Oma Landstra: East Beach on Marrowstone

My low tide recommendation is to go to East Beach on Marrowstone and walk as long as you like along the shore. Opportunities to see seals, shells, sea stars and many interesting sights will unfold for you. This walk allows plenty of room for safe distancing and a relaxed walk. Observe what you see, the identifying characteristics that you see, the descriptions of the animals and their colors. Listen to the sounds.

 

Henricia (Blood Star)

Michele Olsen: Salt Creek Recreation Area

My location suggestion is Salt Creek Recreation Area. Tongue Point is great fun to explore at low tide and the park itself is free to access with great spots for picnicking as well as trails to explore. It is a one hour and twenty minute drive from PT. This Clallam County park was recently closed, so check to see if it’s open. If not, you can go early, drive past the park entrance, and down the hill you can park on the right-hand side in a small parking lot (with an outhouse) by Crescent Bay, or just above that in one of two overflow parking lots, then take the trail down to the public beach, on the right side of the creek. You can explore the island in front of the beach, and you might want to scramble over rocks to access Tongue Point. http://www.clallam.net/Parks/SaltCreek.html Happy Trails!!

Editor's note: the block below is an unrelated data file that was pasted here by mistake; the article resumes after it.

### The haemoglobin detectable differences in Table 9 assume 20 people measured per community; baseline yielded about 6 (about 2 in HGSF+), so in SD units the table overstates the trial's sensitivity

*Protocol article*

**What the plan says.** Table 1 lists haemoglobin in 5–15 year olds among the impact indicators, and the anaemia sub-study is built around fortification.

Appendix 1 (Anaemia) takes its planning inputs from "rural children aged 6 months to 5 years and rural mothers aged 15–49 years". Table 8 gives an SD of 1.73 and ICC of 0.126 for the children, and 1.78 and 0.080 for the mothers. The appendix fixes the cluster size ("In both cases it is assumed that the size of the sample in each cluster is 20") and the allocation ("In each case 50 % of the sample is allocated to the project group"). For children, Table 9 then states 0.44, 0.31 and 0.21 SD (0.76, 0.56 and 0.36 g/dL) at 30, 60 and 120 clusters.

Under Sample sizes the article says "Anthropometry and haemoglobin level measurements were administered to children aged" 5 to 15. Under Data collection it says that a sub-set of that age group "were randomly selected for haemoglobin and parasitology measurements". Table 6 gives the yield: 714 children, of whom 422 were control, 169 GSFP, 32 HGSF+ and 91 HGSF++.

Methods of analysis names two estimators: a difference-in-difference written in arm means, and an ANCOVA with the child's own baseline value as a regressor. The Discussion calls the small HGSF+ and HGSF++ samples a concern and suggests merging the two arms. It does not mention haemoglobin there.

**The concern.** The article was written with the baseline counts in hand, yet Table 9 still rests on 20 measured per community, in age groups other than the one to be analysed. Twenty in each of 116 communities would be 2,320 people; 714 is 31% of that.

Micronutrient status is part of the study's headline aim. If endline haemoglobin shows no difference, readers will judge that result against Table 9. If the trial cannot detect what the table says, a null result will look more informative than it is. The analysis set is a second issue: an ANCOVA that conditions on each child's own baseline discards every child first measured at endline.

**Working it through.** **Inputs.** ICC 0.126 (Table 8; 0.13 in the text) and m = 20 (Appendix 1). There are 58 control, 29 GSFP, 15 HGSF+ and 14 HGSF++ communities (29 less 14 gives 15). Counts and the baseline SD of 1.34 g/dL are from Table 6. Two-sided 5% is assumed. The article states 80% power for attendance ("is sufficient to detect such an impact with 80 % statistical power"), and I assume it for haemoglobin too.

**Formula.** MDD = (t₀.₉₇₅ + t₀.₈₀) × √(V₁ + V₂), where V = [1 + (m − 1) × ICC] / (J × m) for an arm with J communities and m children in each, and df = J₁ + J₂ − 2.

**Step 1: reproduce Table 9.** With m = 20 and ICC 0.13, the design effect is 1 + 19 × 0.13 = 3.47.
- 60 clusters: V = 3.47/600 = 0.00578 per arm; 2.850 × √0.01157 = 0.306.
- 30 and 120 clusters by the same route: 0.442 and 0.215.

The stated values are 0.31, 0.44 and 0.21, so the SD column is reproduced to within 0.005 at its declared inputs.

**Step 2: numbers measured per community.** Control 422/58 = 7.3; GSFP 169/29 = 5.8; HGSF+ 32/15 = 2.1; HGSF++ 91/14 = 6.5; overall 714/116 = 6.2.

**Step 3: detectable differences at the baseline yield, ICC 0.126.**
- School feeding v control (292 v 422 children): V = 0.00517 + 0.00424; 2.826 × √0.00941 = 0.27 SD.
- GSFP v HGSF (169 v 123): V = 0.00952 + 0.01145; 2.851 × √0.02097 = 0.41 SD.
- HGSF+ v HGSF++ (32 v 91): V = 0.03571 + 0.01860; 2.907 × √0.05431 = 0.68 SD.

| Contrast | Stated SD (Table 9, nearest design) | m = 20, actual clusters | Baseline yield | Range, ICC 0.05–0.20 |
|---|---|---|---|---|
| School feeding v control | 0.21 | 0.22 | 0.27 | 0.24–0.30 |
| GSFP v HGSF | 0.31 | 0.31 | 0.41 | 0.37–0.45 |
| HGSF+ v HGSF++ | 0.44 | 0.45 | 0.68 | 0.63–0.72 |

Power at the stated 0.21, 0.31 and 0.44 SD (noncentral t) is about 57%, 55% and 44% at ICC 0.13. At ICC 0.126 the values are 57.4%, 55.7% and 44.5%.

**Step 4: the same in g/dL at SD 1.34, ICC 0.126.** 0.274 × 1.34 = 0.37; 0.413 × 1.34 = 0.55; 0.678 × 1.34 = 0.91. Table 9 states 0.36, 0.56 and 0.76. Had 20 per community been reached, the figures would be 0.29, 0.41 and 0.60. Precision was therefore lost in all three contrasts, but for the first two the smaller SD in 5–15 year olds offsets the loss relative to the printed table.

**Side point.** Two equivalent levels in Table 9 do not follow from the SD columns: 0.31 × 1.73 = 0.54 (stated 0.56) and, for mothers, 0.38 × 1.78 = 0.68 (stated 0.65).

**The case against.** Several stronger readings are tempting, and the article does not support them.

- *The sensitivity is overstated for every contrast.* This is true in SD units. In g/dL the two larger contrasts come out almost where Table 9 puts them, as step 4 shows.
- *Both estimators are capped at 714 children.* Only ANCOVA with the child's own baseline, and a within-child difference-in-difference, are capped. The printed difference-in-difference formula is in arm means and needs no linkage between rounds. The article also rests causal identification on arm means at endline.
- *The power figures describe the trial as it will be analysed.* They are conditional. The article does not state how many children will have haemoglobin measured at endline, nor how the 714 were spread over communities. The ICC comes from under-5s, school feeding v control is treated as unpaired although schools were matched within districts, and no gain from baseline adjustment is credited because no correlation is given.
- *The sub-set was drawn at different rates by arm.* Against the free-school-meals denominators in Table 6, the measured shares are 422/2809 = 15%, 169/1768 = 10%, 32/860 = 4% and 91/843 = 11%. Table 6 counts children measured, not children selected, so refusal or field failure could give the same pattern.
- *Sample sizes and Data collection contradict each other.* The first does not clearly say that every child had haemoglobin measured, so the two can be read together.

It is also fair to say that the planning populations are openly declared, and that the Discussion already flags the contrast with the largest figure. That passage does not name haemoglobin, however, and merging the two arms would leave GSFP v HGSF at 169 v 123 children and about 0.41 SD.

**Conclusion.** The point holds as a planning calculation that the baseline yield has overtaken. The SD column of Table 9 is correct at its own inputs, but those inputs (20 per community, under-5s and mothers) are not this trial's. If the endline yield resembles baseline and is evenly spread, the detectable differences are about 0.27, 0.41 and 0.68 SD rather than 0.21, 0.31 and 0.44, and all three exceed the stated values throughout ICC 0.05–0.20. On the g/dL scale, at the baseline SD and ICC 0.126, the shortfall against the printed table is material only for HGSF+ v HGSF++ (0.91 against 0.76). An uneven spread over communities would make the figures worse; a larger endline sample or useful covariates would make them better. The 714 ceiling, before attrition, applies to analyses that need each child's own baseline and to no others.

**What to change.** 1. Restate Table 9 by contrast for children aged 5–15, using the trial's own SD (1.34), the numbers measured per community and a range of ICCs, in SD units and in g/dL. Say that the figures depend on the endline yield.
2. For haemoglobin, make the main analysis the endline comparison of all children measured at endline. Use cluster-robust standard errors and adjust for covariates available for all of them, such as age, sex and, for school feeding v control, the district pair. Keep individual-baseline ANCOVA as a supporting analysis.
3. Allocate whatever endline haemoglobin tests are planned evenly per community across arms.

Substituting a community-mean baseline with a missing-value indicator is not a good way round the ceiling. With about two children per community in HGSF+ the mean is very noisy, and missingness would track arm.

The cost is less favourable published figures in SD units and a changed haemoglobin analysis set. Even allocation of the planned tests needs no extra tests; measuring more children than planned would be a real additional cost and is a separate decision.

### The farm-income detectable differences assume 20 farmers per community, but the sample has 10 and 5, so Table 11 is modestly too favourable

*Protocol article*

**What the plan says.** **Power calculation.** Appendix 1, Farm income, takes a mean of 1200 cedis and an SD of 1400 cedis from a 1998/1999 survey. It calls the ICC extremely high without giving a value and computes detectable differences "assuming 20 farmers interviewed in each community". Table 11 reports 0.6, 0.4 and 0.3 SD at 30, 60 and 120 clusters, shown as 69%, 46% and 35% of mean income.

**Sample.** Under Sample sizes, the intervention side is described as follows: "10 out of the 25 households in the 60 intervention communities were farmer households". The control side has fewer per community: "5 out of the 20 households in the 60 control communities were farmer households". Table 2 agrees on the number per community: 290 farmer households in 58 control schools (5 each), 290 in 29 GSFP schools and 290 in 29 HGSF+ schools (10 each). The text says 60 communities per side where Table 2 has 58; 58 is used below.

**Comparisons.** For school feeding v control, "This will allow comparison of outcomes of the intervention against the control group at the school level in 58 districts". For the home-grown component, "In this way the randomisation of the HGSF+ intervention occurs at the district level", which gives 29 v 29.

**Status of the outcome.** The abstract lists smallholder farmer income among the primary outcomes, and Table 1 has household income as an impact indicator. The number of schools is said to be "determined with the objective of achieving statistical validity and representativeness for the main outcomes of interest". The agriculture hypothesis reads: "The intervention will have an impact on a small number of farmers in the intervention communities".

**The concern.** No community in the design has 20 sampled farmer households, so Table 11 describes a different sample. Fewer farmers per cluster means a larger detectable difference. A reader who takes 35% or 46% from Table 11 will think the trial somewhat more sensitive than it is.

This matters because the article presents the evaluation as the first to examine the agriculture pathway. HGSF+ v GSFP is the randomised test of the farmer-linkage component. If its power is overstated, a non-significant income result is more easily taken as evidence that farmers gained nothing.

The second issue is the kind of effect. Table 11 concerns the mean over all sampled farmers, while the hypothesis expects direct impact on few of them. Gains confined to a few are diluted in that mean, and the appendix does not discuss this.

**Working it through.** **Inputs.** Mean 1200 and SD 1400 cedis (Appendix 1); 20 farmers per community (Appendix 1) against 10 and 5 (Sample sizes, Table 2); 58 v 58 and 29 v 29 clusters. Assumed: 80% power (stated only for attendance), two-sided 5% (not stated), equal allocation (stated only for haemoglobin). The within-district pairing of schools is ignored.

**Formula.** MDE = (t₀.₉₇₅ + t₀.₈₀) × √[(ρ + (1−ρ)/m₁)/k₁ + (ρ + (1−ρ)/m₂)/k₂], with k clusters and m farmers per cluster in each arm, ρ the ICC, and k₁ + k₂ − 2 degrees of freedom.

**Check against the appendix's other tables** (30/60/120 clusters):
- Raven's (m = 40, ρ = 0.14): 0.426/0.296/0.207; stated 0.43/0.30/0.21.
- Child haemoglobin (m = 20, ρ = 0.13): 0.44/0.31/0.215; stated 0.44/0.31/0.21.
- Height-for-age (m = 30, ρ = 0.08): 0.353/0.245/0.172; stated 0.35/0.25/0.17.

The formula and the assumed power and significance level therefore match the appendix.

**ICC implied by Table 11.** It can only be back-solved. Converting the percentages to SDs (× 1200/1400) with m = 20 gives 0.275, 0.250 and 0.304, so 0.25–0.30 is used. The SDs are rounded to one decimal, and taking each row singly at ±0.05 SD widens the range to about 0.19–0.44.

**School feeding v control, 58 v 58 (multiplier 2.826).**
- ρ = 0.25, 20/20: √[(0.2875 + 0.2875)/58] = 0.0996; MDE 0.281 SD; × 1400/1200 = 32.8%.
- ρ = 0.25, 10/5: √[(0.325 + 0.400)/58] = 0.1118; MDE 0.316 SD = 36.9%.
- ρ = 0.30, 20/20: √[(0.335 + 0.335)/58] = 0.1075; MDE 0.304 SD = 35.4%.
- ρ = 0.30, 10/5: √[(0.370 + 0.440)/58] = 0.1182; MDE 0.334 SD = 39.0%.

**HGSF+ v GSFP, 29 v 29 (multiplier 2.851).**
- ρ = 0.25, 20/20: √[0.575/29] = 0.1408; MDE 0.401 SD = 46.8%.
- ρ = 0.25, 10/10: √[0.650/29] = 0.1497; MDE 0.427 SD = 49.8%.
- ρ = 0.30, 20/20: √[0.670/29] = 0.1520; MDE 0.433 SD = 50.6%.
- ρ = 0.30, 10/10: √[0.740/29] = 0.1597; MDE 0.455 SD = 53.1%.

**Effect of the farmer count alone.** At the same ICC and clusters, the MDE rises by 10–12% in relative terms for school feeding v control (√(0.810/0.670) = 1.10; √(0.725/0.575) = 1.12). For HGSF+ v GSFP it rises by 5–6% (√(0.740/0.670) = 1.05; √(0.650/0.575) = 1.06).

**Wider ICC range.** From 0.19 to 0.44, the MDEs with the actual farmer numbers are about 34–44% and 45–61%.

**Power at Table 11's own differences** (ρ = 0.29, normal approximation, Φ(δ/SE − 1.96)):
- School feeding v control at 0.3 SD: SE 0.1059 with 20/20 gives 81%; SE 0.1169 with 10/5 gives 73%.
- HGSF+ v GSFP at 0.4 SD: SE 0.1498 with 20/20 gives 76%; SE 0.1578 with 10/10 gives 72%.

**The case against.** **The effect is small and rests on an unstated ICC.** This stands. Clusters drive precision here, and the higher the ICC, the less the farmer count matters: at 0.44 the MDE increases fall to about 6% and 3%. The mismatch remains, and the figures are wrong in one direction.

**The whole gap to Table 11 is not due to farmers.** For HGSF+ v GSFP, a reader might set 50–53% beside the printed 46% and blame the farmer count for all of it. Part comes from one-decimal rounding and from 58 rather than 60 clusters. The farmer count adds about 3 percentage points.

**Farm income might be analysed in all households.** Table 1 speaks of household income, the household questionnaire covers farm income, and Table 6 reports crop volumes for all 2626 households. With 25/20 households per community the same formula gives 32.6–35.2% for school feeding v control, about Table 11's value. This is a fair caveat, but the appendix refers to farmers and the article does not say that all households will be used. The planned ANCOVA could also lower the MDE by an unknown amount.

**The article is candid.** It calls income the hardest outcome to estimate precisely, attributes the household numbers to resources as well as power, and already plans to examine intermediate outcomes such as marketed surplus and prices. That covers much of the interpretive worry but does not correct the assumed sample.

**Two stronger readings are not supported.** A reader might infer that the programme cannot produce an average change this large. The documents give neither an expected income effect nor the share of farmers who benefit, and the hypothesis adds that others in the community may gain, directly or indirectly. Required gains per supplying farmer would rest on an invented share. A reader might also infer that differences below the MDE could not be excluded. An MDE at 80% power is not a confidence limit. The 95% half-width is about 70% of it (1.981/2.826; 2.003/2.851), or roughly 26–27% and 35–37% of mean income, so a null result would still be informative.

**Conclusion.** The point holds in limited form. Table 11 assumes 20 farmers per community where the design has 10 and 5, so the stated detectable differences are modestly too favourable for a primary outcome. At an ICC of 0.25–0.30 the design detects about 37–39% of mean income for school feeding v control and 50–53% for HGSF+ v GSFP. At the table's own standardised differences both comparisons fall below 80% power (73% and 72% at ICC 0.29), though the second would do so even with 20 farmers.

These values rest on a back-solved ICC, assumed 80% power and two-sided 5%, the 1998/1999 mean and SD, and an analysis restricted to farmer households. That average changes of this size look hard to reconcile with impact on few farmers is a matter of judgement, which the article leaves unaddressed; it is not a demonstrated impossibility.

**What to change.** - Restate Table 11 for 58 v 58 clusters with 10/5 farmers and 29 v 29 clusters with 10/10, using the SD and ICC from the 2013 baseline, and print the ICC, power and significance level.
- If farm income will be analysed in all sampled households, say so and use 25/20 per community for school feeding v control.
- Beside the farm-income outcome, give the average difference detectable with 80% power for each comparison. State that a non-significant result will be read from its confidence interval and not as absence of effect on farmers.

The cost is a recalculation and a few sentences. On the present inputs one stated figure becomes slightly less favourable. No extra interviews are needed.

Cucumaria miniata (Red Sea Cucumber)

Lee Merrill: Kinzie Beach at Fort Worden State Park

Kinzie Beach is one of my favorite places for tidal explorations. Things you might find are sponges, anemones and jellies, worms, mollusks, sea slugs, bivalves, crustaceans including crabs, echinoderms, cephalopods, seaweeds, and seagrasses. And there’s more sea-related animals and plants to be found surrounding tide pools, such as marine mammals, shore plants, and shore birds. If you don’t already have a PNW marine life field guide, an excellent resource is available for purchase here: https://shop.orcanetwork.org/product/ez-guide-to-common-intertidal-invertebrates-of-the-salish-sea/

 

Marcia Schwendiman: Miller Peninsula State Park and Thompson Spit